3 Sneaky Things That Could be Disrupting Your Sleep
Scale back on caffeine, skip the nightcap, sign off electronics several hours before bed— we all know the standard how-to-get-your-slumber advice so well, we could recite it in our sleep…if only we could sleep! Yet many of us still toss and turn despite following all the top tips, then suffer the consequences in the form of brain fog, fatigue, and bad moods during our already-taxing days — a distressing cycle that repeats night after night.
What are we missing? To find out, we turned to sleep specialist Michael Breus, PhD, author of The Power of When, and he clued us into some surprising science. “Culprits that women don’t typically suspect can rob them of the high-quality sleep they need.” And many of these sleep disrupters are actually part of many women’s nighttime routines. The good news: Once you know what the offenders are, outsmarting them is easy. Here, the sneaky saboteurs and the expert-backed strategies that defeat them so you can get the rest you deserve.
The scents of cinnamon and peppermint have invigorating effects that can boost alertness by 25 percent, according to research at Wheeling Jesuit University in West Virginia. “If these ingredients are included in the toothpaste you brush with before bed, their perking effects can impede the brain’s ability to wind down, keeping you from easing into sleep,” says W. Christopher Winter, MD, author of The Sleep Solution.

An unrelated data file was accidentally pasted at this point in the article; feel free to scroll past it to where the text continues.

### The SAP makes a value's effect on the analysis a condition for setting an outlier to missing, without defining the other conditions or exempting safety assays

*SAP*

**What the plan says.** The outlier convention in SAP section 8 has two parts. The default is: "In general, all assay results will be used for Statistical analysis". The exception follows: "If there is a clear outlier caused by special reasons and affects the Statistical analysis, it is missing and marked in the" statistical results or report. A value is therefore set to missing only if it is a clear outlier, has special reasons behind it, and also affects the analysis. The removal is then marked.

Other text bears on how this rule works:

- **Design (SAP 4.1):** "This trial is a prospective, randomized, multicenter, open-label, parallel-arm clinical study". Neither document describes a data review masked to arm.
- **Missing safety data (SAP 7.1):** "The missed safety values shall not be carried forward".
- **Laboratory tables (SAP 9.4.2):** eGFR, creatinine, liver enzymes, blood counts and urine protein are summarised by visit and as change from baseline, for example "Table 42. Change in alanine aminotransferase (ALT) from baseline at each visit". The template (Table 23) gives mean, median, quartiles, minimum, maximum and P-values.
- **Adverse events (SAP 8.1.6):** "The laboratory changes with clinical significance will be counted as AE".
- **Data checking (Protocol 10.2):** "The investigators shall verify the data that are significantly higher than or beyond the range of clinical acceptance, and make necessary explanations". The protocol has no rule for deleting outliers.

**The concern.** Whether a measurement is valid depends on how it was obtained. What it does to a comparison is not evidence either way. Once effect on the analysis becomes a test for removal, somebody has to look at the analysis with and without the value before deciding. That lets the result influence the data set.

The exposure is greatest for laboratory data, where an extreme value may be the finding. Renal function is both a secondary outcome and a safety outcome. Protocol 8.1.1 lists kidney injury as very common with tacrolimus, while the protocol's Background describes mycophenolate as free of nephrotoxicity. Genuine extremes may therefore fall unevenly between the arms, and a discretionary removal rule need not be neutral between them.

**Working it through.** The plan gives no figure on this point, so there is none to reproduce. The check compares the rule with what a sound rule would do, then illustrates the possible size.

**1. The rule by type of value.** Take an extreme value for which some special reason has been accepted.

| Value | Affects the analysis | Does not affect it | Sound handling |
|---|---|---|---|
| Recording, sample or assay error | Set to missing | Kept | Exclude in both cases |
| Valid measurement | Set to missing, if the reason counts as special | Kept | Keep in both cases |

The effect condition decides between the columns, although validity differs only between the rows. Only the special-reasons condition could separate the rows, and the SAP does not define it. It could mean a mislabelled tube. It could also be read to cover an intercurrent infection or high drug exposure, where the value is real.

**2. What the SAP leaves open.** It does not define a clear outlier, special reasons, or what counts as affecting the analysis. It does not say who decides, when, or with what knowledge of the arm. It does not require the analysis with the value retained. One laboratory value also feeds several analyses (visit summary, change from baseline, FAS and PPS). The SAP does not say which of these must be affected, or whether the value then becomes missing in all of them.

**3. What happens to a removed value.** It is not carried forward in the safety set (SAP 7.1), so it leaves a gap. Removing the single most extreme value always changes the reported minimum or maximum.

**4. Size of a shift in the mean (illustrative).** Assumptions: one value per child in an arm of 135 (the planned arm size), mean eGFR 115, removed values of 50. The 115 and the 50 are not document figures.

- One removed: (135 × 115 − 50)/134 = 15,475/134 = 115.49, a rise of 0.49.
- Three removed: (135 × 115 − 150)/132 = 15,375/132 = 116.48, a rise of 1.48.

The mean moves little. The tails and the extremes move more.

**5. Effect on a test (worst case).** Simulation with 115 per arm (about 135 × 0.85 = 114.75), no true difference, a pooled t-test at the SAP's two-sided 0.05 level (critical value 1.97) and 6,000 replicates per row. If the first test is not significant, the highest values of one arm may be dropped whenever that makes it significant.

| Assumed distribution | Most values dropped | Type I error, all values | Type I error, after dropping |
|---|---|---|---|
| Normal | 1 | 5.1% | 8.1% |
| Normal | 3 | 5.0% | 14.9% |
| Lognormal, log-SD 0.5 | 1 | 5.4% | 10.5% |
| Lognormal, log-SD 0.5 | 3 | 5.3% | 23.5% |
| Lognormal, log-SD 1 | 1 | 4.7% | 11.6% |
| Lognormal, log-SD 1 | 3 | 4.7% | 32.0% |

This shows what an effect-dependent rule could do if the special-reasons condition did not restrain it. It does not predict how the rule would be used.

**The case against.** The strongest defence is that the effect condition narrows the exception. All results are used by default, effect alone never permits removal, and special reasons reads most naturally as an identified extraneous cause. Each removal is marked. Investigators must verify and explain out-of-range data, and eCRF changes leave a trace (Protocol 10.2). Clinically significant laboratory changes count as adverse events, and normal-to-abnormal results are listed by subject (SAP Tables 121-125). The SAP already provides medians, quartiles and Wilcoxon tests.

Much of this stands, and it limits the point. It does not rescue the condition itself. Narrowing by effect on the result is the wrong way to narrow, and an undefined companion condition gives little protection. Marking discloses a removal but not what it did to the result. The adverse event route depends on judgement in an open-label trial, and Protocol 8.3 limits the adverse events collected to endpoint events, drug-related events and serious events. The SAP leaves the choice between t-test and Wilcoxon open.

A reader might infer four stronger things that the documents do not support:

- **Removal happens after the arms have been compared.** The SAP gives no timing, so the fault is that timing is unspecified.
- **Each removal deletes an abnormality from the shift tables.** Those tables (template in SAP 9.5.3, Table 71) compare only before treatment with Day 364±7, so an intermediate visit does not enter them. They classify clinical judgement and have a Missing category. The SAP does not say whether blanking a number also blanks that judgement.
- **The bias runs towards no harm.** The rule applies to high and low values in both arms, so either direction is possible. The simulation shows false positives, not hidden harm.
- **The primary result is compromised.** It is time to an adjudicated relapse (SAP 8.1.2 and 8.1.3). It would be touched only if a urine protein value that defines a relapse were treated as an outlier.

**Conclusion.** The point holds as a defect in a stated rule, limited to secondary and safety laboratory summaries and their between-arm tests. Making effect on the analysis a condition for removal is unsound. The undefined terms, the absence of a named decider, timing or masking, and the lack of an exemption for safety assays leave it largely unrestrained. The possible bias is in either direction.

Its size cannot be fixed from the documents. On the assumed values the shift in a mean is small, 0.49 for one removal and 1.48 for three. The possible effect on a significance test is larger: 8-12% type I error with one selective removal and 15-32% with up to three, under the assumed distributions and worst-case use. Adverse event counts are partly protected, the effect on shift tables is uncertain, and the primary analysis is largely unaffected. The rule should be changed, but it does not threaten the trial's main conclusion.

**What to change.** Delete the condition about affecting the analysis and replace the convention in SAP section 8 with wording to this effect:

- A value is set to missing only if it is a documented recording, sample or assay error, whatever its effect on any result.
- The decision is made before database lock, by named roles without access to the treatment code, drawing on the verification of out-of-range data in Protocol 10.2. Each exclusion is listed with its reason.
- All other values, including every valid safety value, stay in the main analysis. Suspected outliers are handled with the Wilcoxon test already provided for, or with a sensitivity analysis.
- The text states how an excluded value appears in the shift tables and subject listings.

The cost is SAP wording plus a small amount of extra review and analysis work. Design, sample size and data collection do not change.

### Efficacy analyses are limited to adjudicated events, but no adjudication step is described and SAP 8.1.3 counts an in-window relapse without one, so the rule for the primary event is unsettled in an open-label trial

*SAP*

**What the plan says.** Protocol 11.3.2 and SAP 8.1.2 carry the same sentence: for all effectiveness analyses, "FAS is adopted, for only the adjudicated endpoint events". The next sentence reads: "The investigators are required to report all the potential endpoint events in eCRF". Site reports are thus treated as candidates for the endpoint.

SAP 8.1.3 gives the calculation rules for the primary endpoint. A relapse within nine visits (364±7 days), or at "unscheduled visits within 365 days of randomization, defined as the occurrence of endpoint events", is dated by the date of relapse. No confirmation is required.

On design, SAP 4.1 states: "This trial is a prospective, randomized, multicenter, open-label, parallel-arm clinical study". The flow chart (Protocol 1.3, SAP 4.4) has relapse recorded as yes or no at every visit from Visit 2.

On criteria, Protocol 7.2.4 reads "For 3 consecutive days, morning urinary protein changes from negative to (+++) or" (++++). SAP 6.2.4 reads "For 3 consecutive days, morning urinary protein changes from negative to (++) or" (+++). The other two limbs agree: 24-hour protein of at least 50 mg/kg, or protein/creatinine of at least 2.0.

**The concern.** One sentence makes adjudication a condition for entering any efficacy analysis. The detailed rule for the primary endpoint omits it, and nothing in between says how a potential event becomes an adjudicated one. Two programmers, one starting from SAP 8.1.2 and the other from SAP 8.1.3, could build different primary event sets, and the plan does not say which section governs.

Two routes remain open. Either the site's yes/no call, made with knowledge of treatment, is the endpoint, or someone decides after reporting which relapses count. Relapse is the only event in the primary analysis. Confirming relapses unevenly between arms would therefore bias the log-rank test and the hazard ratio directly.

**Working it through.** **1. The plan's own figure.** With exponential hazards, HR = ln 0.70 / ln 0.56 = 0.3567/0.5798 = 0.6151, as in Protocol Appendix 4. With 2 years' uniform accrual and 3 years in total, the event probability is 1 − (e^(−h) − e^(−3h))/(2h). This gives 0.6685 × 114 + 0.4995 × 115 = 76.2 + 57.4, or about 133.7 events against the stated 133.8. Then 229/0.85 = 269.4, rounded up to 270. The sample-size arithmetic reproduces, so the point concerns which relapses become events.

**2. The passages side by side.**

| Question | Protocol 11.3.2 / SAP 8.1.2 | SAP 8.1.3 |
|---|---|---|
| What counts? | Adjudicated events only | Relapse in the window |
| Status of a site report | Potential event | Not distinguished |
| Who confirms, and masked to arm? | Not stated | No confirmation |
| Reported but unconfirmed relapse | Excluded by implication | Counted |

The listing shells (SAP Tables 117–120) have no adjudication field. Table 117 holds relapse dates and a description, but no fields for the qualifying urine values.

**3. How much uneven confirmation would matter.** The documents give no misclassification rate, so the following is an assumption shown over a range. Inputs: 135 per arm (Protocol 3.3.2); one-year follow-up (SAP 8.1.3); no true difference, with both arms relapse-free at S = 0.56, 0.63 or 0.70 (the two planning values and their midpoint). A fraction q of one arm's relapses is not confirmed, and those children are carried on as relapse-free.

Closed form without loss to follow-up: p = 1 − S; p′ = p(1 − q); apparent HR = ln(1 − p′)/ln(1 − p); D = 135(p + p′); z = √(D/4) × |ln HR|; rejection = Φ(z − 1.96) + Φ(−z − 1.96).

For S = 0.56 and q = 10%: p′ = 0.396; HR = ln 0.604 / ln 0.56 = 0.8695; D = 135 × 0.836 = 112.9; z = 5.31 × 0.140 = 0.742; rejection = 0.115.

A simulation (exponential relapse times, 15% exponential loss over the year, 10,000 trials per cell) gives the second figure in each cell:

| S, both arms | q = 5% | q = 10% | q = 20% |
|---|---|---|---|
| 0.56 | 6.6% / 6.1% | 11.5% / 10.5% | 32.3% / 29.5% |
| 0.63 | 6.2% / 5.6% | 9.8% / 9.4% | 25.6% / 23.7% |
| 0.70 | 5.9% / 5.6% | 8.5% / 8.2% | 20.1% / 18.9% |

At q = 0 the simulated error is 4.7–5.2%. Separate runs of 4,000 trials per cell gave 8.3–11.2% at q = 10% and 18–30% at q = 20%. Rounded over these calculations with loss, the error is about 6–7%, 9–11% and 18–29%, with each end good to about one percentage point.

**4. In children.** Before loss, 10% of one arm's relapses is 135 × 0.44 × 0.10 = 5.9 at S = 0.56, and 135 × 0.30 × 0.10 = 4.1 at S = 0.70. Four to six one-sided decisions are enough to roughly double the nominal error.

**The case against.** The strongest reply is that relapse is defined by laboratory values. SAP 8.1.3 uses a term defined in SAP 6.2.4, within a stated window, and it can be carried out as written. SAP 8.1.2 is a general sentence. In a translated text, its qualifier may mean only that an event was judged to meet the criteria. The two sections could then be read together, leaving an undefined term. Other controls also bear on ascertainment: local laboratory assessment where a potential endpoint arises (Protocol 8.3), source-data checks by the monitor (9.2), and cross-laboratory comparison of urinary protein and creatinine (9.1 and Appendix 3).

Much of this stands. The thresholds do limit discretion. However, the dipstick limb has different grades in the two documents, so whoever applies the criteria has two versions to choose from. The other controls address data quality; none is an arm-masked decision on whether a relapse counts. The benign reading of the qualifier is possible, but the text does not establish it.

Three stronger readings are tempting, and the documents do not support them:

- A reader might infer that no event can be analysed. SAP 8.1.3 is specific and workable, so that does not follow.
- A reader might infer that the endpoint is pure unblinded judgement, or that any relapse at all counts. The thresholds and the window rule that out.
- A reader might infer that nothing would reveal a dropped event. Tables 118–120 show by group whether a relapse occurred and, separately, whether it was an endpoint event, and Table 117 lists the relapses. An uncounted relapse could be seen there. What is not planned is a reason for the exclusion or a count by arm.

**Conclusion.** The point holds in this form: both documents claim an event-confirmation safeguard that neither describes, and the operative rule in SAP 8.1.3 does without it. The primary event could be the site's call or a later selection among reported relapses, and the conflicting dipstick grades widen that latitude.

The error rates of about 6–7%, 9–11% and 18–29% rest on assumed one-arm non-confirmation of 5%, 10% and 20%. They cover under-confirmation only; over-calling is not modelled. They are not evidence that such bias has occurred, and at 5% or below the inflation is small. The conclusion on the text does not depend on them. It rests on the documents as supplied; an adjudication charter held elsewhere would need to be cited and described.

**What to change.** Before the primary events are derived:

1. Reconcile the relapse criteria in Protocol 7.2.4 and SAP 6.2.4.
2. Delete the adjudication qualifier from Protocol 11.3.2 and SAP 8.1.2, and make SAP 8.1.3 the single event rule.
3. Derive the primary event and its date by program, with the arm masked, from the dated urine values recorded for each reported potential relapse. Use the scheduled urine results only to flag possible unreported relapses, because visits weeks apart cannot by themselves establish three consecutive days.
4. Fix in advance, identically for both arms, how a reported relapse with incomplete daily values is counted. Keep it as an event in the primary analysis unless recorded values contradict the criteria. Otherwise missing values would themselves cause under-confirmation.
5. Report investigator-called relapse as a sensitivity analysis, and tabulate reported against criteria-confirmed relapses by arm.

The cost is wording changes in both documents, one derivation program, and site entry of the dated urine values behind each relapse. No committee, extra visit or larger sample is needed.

His advice to sync into sleep mode: “Save your zingy toothpaste for morning when you’ll benefit from the boost and switch to one with a milder flavor at night.” One to try: Cleure Flavor-Free Toothpaste ($4, Amazon).
Your Dark, Quiet Bedroom
Closing your bedroom door keeps out the light that can impede sleep, but Breus points to a downside: “Substances, such as dust and the carbon dioxide we exhale during respiration, can build up in closed-off bedrooms and interfere with breathing at night, causing sleep problems.” Indeed, research reveals that carbon dioxide can reach problematic levels in unventilated bedrooms within an hour, increasing the risk of delayed sleep onset by 45 percent and upping the odds of nighttime awakenings by 28 percent. To improve air quality and sleep quality, Breus advises opening a window several inches to let air circulate at night. If cold weather makes that impractical, consider wearing a light-blocking sleep mask and leaving the door ajar — a strategy researchers in the Netherlands found slashes carbon dioxide.
Your Sleep Supplement
Taking melatonin has been shown time and again to improve sleep, but it can backfire at the high doses found in many popular supplements. “Melatonin rises in the body at night to facilitate sleep, then falls to let you awaken in the morning,” notes Rubin Naiman, PhD, a clinical assistant professor at the University of Arizona Center for Integrative Medicine in Tucson. “But high doses can cause levels to spike too fast, then drop too early, which triggers night-time awakenings.” His advice: Take a timed-release product with 300 mcg to 1 mg of melatonin (like Life Extension Melatonin 6 Hour Timed Release 300 mcg; $9, Amazon) 30 minutes before bed. “This sustains the levels that enhance the natural sleep process, rather than disrupting it.”
This story originally appeared in our print magazine.
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